Multi-View Autostereoscopic Visualization using Bandwidth-Limited Channels

Multi-View Autostereoscopic Visualization using Bandwidth-Limited Channels

Svitlana Zinger (Eindhoven University of Technology, The Netherlands), Yannick Morvan (Philips Healthcare, The Netherlands), Daniel Ruijters (Philips Healthcare, The Netherlands), Luat Do (Eindhoven University of Technology, The Netherlands) and Peter H. N. de With (Eindhoven University of Technology, The Netherlands & Cyclomedia Technology B.V., The Netherlands)
Copyright: © 2012 |Pages: 16
DOI: 10.4018/978-1-61350-326-3.ch019


The increasing popularity of stereoscopic cinema and television paves the way for more advanced stereoscopic technologies, such as high-resolution multi-view autostereoscopic displays. The amount of information conveyed by such displays surpasses, however, the bandwidth capacity of the current broadcasting infrastructure. In this chapter, we will focus on technical solutions to overcome the bandwidth bottleneck that only minimally affect the viewer experience. The presented solutions consist of (1) employing depth-based free-viewpoint interpolation with the aim to reduce the number of views that need to be transmitted, (2) the optimal compression of the depth and texture images while minimizing the resulting image artifacts, and (3) the optimal resolution considerations for a given autostereoscopic display.
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Multi-view autostereoscopic displays and the problem of video signal transmission for such displays are discussed in this section. We introduce the concept of stereoscopic viewing and discuss the broadcasting options for it.

Multi-view Autostereoscopic Displays

A stereoscopic display presents the viewer with different images for the left and the right eye. Provided that these images contain proper stereoscopic information, the viewer will have the sensation of seeing depth. Principally there are two kinds of stereoscopic displays: the first type requires the viewer to wear goggles or glasses, and the second type, called autostereoscopic display, allows stereoscopic viewing without any external aid. The autostereoscopic effect can be achieved by using lenticular lenses (see Figure 1), or parallax barriers in order to emit different images when viewing under a (slightly) different angle. Modern so-called multi-view autostereoscopic displays provide between 8 and 25 views in order to achieve a smooth transition when the viewer moves his head (van Berkel, 1999; Dodgson, 1997; Maupu et al., 2005; Ruijters, 2009).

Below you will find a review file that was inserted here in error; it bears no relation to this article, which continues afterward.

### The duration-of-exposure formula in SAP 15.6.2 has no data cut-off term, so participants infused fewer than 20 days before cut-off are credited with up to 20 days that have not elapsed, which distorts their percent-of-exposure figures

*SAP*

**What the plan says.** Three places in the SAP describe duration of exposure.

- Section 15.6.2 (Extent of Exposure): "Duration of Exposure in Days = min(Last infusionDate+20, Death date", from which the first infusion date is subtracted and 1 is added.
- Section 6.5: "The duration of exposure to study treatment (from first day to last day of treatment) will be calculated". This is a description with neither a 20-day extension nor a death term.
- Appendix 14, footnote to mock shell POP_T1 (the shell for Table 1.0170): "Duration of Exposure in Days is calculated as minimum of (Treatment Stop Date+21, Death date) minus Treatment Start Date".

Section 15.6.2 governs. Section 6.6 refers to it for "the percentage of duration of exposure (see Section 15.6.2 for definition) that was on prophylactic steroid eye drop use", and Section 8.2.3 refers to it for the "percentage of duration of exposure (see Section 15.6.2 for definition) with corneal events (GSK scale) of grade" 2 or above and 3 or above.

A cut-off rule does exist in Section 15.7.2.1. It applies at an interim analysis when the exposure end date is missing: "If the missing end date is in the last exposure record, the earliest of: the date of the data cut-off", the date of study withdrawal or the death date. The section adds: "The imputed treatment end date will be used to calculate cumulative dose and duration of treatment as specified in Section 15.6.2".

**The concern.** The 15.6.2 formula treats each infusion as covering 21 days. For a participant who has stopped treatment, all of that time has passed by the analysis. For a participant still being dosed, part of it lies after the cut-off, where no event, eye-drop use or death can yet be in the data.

Figure 1.

The autostereoscopic lenticular screen. The various subpixels are refracted to different angles by the sheet with the lenticular cylindrical lenses. In this way the left and the right eye are presented with different views.


Multi-view autostereoscopic displays can be regarded as three-dimensional light field displays (Levoy & Hanrahan, 1996; Isaksen et al., 2000) (or four- dimensional, when also considering time). The dimensions are described by the parameters (x, y, φ), whereby x and y indicate a position on the screen and φ indicates the angle in the horizontal plane in which the light is emitted. The light is further characterized by its intensity and its color.

The multi-view lenticular display device consists of a sheet of cylindrical lenses (lenticulars) placed on top of an LCD in such a way that the LCD image plane is located at the focal plane of the lenses (van Berkel, 1999). The effect of this arrangement is that LCD pixels located at different positions underneath the lenticulars fill the lenses when viewed from different directions; see Figure 1. Provided that these pixels are loaded with suitable stereo information, a 3D stereo effect is obtained, in which the left and right eyes see different, but matching information.

The fact that the different LCD pixels are assigned to different views (spatial multiplex) leads to a lower resolution per view than the resolution of the LCD grid (Dodgson, 1997). In order to distribute this reduction of resolution over the horizontal and vertical axes, the lenticular cylindrical lenses are not placed vertically and parallel to the LCD column, but slanted at a small angle (van Berkel et al., 1996). The resulting assignment of a set of LCD pixels is specified by the display manufacturer. Note that the red, green, and blue color channels of a single pixel are depicted in different views.

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